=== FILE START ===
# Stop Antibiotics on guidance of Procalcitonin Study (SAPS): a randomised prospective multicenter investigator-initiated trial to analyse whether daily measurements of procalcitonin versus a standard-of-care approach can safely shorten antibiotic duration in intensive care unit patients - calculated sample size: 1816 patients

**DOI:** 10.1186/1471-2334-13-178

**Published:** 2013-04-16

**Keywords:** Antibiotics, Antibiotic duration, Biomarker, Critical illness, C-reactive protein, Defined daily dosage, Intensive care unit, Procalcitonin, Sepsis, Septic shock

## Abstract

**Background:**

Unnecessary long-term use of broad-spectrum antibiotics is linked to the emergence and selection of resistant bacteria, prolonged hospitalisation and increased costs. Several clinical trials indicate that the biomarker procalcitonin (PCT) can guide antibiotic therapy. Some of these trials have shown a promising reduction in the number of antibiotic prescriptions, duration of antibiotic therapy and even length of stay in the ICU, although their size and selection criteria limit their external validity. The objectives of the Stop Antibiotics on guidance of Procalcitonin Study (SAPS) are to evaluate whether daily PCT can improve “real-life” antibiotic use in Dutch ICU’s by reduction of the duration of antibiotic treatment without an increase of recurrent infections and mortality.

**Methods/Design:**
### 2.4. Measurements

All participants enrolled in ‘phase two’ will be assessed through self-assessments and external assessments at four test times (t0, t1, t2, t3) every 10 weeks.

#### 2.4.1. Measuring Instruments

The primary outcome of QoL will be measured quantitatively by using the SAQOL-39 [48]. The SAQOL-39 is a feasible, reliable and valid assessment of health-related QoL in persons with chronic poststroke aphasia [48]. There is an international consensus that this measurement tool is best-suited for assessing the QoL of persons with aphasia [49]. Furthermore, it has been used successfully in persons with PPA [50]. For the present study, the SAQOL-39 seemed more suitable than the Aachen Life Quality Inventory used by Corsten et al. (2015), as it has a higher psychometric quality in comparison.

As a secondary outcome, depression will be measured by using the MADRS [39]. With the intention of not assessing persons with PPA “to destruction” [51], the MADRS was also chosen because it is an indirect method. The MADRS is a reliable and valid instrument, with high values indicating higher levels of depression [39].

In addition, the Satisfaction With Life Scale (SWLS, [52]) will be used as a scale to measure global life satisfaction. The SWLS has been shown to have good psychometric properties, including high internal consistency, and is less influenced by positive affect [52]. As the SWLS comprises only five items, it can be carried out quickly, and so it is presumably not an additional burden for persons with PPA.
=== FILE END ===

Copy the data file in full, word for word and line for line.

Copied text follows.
# Stop Antibiotics on guidance of Procalcitonin Study (SAPS): a randomised prospective multicenter investigator-initiated trial to analyse whether daily measurements of procalcitonin versus a standard-of-care approach can safely shorten antibiotic duration in intensive care unit patients - calculated sample size: 1816 patients

**DOI:** 10.1186/1471-2334-13-178

**Published:** 2013-04-16

**Keywords:** Antibiotics, Antibiotic duration, Biomarker, Critical illness, C-reactive protein, Defined daily dosage, Intensive care unit, Procalcitonin, Sepsis, Septic shock

## Abstract

**Background:**

Unnecessary long-term use of broad-spectrum antibiotics is linked to the emergence and selection of resistant bacteria, prolonged hospitalisation and increased costs. Several clinical trials indicate that the biomarker procalcitonin (PCT) can guide antibiotic therapy. Some of these trials have shown a promising reduction in the number of antibiotic prescriptions, duration of antibiotic therapy and even length of stay in the ICU, although their size and selection criteria limit their external validity. The objectives of the Stop Antibiotics on guidance of Procalcitonin Study (SAPS) are to evaluate whether daily PCT can improve “real-life” antibiotic use in Dutch ICU’s by reduction of the duration of antibiotic treatment without an increase of recurrent infections and mortality.

**Methods/Design:**
### 2.4. Measurements

All participants enrolled in ‘phase two’ will be assessed through self-assessments and external assessments at four test times (t0, t1, t2, t3) every 10 weeks.

#### 2.4.1. Measuring Instruments

The primary outcome of QoL will be measured quantitatively by using the SAQOL-39 [48]. The SAQOL-39 is a feasible, reliable and valid assessment of health-related QoL in persons with chronic poststroke aphasia [48]. There is an international consensus that this measurement tool is best-suited for assessing the QoL of persons with aphasia [49]. Furthermore, it has been used successfully in persons with PPA [50]. For the present study, the SAQOL-39 seemed more suitable than the Aachen Life Quality Inventory used by Corsten et al. (2015), as it has a higher psychometric quality in comparison.

As a secondary outcome, depression will be measured by using the MADRS [39]. With the intention of not assessing persons with PPA “to destruction” [51], the MADRS was also chosen because it is an indirect method. The MADRS is a reliable and valid instrument, with high values indicating higher levels of depression [39].

In addition, the Satisfaction With Life Scale (SWLS, [52]) will be used as a scale to measure global life satisfaction. The SWLS has been shown to have good psychometric properties, including high internal consistency, and is less influenced by positive affect [52]. As the SWLS comprises only five items, it can be carried out quickly, and so it is presumably not an additional burden for persons with PPA.